Our parents warned us that the Internet could harm us—from stalkers to kidnappers, pedophiles, the dangers of too much screen time and countless other things—but did they heed their own lessons? Boomers lead the pack as the generation most likely to share disinformation, and over the past few months we've seen some of the results play out in real time. How can those of us who grew up online help the people we love who didn't learn the nuances of the way algorithms try to seduce them? Help them tell the difference between reliable and sketchy news reports? Help them understand exactly how and why social media wants them to be so angry? Can we help our parents stay safe online the way they once tried to do for us? GUEST: Bonnie Kristian, The Week
Ridership is down by more than half, while costs to keep vehicles clean and employees and passengers safe are higher than ever before. Covid-19 has put an incredible strain on transit agencies across Canada. But at the same time, has the pandemic begun to change how we operate public transit—perhaps not with a break-even mentality but as a moral obligation to get Canadians where they need to go? Might more funding become available to run different routes at different times and ease crowding? Or will politicians back off as soon as the pandemic begins to ease? GUEST: Ben Spurr, Transportation Reporter, Toronto Star
At the time it seemed like it might be the worst disaster of 2020. When Flight 752 was shot down in Iran, 176 passengers and crew, including 55 Canadians, were killed. In the months to come, the cries for answers would be drowned out by the rise of Covid-19, leaving the victims' loved ones still searching for answers and justice. What can be done to get them the concrete information that might give them closure? What does justice look like? What's it like when the world forgets a tragedy that you live with every day? GUEST: Hamed Esmaeilion had family on Flight 752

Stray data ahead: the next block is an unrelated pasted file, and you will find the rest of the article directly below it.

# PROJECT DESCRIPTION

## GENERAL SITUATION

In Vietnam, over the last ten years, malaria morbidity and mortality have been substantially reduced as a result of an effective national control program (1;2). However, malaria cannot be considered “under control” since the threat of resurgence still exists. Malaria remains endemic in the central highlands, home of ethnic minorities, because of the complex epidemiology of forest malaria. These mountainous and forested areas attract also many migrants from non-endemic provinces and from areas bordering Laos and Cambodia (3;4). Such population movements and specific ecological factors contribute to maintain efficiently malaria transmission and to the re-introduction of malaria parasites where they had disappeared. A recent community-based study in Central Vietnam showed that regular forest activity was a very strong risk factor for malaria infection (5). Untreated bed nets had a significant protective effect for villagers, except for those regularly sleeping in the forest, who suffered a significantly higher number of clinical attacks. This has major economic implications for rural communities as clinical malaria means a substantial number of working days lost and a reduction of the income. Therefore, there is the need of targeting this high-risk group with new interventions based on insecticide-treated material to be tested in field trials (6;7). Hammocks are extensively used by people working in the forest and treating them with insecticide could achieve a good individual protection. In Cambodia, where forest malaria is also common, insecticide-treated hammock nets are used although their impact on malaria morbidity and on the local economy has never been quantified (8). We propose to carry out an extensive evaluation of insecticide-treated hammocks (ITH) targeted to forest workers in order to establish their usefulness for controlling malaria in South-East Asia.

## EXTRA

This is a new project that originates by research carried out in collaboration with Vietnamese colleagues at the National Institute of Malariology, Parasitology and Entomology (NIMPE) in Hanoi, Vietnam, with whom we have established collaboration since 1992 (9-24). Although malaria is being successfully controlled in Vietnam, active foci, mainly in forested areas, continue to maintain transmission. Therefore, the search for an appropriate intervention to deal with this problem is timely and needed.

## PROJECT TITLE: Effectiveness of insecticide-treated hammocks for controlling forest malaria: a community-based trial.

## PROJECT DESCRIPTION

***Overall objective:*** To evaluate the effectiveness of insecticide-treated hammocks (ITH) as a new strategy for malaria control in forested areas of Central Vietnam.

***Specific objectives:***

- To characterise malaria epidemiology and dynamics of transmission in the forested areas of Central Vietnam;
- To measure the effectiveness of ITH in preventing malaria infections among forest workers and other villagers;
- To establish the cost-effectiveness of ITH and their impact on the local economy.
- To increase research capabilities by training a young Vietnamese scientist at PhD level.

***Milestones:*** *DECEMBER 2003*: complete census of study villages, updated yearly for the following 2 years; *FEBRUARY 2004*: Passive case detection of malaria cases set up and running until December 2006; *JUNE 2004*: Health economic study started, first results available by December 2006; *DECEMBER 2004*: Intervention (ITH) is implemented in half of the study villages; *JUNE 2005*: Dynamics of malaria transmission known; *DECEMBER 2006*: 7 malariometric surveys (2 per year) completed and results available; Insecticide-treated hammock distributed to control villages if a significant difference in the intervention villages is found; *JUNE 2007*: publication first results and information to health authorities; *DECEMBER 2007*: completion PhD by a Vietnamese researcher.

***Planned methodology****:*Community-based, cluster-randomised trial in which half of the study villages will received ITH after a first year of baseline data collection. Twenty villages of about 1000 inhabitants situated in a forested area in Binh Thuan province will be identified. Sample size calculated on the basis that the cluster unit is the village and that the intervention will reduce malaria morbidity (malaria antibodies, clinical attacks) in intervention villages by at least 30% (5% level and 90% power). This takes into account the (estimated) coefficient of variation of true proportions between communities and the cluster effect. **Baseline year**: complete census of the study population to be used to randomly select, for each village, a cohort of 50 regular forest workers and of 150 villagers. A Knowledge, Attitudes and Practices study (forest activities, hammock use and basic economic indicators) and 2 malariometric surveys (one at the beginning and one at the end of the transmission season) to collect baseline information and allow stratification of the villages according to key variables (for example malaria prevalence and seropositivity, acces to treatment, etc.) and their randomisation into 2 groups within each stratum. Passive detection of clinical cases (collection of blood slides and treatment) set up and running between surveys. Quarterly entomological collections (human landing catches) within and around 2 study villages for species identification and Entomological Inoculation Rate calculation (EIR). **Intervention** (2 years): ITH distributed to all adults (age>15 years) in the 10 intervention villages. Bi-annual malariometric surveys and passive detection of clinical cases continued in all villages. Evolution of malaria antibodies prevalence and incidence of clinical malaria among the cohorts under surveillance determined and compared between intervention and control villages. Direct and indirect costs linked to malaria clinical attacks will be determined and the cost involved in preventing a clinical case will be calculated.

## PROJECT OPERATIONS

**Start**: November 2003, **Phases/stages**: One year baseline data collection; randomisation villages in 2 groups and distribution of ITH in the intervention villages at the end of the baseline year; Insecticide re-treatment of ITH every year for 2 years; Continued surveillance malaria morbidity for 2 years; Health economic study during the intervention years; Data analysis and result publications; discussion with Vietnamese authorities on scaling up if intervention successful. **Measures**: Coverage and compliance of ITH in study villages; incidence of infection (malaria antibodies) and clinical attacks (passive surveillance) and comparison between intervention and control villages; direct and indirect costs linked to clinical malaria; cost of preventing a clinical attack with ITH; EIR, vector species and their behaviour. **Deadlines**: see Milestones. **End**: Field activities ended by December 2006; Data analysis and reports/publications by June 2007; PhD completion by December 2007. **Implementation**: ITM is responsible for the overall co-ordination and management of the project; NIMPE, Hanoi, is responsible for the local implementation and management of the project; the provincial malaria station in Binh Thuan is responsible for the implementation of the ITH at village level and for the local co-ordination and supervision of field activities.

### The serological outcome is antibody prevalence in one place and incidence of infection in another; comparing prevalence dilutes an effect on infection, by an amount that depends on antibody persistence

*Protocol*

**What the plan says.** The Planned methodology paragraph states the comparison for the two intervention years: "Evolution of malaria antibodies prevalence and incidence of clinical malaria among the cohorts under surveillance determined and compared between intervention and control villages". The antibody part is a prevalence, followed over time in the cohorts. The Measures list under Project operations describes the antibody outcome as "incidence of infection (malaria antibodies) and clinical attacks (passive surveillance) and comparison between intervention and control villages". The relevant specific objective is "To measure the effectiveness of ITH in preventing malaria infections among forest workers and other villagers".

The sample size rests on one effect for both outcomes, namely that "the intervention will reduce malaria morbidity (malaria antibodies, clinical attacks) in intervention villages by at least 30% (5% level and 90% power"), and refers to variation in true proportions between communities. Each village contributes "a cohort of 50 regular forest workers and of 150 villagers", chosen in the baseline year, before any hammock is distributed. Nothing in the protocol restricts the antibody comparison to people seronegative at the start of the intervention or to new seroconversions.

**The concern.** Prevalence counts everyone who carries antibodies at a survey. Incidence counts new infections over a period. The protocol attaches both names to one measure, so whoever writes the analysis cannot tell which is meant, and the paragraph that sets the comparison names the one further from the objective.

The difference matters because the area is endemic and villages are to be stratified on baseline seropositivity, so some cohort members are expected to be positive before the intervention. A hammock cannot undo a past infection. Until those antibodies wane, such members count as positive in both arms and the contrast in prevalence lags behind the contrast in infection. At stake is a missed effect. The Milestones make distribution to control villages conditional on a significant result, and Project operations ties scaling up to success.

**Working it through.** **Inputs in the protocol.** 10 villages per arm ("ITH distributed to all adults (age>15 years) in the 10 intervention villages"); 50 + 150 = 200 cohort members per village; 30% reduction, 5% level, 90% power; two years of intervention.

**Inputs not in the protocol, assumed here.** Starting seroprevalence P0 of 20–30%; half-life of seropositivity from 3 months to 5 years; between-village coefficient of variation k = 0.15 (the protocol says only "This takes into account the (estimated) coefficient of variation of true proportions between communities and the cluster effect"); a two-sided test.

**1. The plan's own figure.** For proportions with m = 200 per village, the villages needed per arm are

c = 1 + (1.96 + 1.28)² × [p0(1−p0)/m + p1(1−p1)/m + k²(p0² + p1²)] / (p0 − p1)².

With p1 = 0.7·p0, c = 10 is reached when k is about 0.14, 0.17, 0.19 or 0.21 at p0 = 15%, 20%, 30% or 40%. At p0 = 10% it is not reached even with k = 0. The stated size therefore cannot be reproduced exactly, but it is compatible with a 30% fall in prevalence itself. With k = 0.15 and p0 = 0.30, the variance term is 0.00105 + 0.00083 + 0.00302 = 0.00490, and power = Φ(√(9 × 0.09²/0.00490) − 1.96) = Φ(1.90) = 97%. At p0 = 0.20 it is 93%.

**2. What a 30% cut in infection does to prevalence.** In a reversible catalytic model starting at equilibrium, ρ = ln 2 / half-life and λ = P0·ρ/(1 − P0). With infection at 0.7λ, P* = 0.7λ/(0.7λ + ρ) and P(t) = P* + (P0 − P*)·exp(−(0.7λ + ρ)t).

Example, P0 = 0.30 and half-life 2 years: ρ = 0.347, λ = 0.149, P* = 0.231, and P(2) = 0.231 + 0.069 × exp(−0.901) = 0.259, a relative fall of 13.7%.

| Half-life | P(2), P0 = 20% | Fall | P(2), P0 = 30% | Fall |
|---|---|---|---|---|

The world watched as an angry mob stormed the US Capitol Wednesday. It was a scene few imagined we'd ever see—but it was also, somehow, inevitable. In the weeks since the election Donald Trump had been broadcasting his desire for his followers to take action. Then they did. The mob was cleared. Joe Biden's win was certified and it appears there will be a peaceful transfer of power. But what does an early-January insurrection attempt portend for US and global politics in 2021? And how safe are we in Canada from the sort of angry political uprising we just watched our neighbour grapple with? GUEST: Balkan Devlen, senior fellow at McDonald Laurier Institute, Superforecaster for Good Judgment, Inc.
The past year has been hard on all of us—but especially for those to whom we entrust our children. From a rush to online learning with schools closed, to a hasty back-to-school plan that was followed by rising Covid-19 numbers in schools, to the uncertainty of not knowing when or how they'll be able to teach their students this winter...many educators are close to giving up. How can we keep our education system functioning while also protecting our kids, our families and the people we need to teach them? What have we learned about our education system that could help us adapt in the future? And what happens to it if enough teachers decide they simply can't take it anymore, and leave the public system for private schools? GUEST: Inori Roy
In some parts of Canada—especially Ontario—hospitals are close to the breaking point. At the same time, tests are finding a variant of Covid-19 that may spread much faster than the usual virus. How worried should we be about what this means for the next several weeks? What do we know, and what don't we know, about the newest version of the virus? How precarious is our current situation? Is there a way to bring numbers down before the spring thaw and what would it take to do it? This is a look inside the second wave and at the light at the end of the tunnel. GUEST: Dr. David Fisman, epidemiologist, Dalla Lana School of Public Health
This past week, Ontario broke its seven-day average Covid-19 case record. Its hospitals are nearly full. Its vaccine rollout is slow. And the government lost its finance minister, who became the first of several politicians around the country to be found travelling outside of Canada in the middle of the pandemic. When Covid-19 first hit Ontario, Premier Doug Ford's straight-talk and frank empathy drove his approval rating through the roof. Ten months later, he's facing a host of of issues that threaten not just that rating, but the wellbeing of the entire province. It's been a bad month for the Ontario government—but the next few weeks will determine if it gets worse. GUEST: Cynthia Mulligan, Queen's Park reporter, CityNews